Flat, dense, and easy to decorate, MDF is now the preferred timber for carpenters to use when creating common household furniture such as kitchen cabinets and wall panels.
If you’re in the process of redecorating woodwork around your home and are wondering what the preparation process looks like for MDF, you might be asking: can you sand MDF?
Whilst you can (and should) sand MDF before painting, there are some key safety precautions to bear in mind before you begin the job. The aim of this article is to outline the process you should follow to not only preserve your health but to ensure you get that perfect smooth finish after you finish painting.
Can You Sand MDF?
Whilst you can sand MDF, it’s very important to use a high-quality dust mask before, during, and after, and to ensure the area you’re sanding in is well-ventilated.
Within MDF is a carcinogenic polymer called urea formaldehyde which can sometimes be released during the sanding process and therefore presents great danger if you’re exposed to it. Furthermore, this polymer can cause irritation to your eyes and lungs.
Is Sanding MDF Dangerous?
As mentioned above, sanding MDF can be dangerous if you don’t use suitable personal protective equipment. It is especially dangerous to those that are exposed to MDF dust particles on a regular basis such as tradespeople like painters, decorators, and carpenters, assuming they’re not using PPE.
What Kind of Sandpaper Should You Use On MDF?
As MDF is a material made up of many timber sheets glued together under high heat and pressure, it has a very smooth surface that makes it easy to achieve a smooth paint finish.
With that in mind, the best sandpaper grade you can use on MDF will be something that is extra fine as you won’t need to smooth the surface as much as some other timber surfaces. I find that sandpaper with a P Grit of 320 works best on MDF.
What Other Sanders Can You Use on MDF?
If you have other sanders such as orbital sanders handy you can use those to sand down MDF too. This can be especially useful if you have a dustless sanding system as you’ll be free to sand without exposing yourself to the MDF dust particles.
In general, I find that I get a better surface to paint on when hand-sanding MDF. This is because you won’t need to scuff the surface too much so it’s better to sand in an ultra-controlled manner.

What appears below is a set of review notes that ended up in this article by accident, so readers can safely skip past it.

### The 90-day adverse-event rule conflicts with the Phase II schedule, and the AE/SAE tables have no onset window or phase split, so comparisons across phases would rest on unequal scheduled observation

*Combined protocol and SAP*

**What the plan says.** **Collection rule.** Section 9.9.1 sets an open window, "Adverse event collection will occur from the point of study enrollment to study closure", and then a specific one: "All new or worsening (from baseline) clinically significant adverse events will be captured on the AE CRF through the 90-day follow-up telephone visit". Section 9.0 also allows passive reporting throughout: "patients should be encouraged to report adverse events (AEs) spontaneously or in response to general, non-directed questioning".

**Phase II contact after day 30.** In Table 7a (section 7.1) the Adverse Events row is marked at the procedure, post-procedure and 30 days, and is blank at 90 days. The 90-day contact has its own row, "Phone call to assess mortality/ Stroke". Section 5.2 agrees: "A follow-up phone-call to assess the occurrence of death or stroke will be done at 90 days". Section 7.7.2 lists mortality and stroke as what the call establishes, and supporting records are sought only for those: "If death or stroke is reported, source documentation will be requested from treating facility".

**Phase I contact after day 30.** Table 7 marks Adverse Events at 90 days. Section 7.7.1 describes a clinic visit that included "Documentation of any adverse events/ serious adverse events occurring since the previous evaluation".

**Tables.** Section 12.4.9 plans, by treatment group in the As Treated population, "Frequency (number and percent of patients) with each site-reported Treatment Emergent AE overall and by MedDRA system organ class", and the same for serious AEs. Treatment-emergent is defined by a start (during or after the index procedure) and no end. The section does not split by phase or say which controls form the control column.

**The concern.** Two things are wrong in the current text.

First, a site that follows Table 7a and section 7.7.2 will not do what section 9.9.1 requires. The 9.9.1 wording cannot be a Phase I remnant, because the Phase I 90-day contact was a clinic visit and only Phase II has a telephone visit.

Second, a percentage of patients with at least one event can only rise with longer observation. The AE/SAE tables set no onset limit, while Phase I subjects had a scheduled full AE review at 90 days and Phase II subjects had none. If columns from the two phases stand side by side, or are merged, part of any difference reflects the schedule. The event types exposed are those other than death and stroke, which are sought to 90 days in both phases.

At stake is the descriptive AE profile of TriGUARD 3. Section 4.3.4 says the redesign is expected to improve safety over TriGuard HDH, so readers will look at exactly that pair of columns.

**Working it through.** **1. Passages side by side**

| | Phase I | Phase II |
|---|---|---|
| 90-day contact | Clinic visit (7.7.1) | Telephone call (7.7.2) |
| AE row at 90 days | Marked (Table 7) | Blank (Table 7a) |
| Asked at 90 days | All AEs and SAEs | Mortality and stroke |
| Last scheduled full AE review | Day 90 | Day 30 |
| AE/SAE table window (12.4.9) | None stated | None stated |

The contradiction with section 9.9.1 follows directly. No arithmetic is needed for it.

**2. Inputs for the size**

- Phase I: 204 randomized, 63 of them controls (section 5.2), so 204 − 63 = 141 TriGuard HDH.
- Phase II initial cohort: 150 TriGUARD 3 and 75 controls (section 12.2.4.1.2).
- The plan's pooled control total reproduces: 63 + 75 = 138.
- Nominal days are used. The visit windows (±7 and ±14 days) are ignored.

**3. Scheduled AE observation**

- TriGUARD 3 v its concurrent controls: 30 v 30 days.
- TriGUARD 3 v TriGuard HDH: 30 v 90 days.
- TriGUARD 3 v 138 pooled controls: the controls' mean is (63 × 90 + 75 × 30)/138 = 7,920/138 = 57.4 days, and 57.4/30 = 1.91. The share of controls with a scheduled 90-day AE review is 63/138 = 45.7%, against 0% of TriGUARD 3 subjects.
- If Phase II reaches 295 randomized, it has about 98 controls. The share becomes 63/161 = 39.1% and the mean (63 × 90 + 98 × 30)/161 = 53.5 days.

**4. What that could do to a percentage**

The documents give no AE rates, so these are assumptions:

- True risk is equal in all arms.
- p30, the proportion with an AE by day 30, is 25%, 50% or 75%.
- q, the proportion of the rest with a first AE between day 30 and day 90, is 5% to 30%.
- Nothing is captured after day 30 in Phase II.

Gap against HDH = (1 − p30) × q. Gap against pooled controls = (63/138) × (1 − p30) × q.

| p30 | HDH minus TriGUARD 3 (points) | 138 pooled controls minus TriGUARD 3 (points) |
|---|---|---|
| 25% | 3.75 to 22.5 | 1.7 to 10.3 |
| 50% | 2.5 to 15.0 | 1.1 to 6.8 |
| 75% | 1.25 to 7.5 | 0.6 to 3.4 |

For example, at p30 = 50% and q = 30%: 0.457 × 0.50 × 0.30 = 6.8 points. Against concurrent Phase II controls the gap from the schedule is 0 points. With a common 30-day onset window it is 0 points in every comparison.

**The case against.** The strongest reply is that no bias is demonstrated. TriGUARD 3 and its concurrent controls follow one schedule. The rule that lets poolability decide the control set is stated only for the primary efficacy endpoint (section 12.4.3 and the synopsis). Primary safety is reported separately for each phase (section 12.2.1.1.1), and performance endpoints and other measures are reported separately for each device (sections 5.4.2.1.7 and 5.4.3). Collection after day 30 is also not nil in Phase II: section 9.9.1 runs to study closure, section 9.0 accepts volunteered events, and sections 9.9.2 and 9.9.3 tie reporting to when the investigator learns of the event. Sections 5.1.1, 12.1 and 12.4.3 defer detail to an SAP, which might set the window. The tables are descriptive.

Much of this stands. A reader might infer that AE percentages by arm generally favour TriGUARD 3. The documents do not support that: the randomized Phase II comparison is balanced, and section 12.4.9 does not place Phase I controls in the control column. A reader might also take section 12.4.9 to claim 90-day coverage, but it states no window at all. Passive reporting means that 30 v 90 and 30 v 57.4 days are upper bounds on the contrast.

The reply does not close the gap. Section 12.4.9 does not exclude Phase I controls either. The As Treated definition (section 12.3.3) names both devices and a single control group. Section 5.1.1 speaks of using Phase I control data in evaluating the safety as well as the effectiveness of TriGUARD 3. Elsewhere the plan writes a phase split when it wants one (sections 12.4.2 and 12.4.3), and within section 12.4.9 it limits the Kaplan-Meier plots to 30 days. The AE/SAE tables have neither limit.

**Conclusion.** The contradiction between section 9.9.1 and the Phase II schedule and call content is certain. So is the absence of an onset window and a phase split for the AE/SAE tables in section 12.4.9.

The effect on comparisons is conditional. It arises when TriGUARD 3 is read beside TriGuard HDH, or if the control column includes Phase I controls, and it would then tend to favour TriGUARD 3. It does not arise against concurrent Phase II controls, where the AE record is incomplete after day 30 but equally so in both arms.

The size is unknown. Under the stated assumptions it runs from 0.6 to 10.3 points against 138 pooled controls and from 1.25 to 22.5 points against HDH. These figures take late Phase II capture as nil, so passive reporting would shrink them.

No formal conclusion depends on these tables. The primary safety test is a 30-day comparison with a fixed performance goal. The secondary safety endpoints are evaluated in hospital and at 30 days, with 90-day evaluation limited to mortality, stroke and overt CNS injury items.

I would recommend avoiding belt sanders if you can. Belt sanders sand at a much quicker rate than orbital sanders or sanding by hand and thus give you less control over the scuffing.
How to Sand MDF
Sanding MDF is a fairly simple process, all you need is a stripping knife and 320-grit sandpaper. Here is the process I use whenever I prepare MDF for painting.
- Put on your PPE
Before starting the preparation phase, it's important to put on PPE such as a high-quality dust mask and protective eyewear.
- Sand diagonally across the board
Using 320-grit glass paper, sand diagonally across the board, ensuring you rub down the entire surface.
- Sand again with minimal pressure
Using minimal pressure, very lightly sand in the same pattern as you did in step 1. This will give the surface a good amount of scuffing for your paint to adhere to.
Once you’ve followed this process, the MDF surface will be in the perfect condition to prime or paint, depending on what paint system you’re using.
How to Clean Up After Sanding MDF
Ideally, before sanding, you would’ve put down dust sheets. The purpose of the dust sheets is to attract dust particles, making it much easier to vacuum them after you’ve finished sanding.
You’ll also need a dusting brush to clean up the actual surface of the MDF. Use the brush to brush away any dust particles that might be left on the surface. If you don’t do this, the paint will struggle to adhere to the surface and could result in defects such as flaking.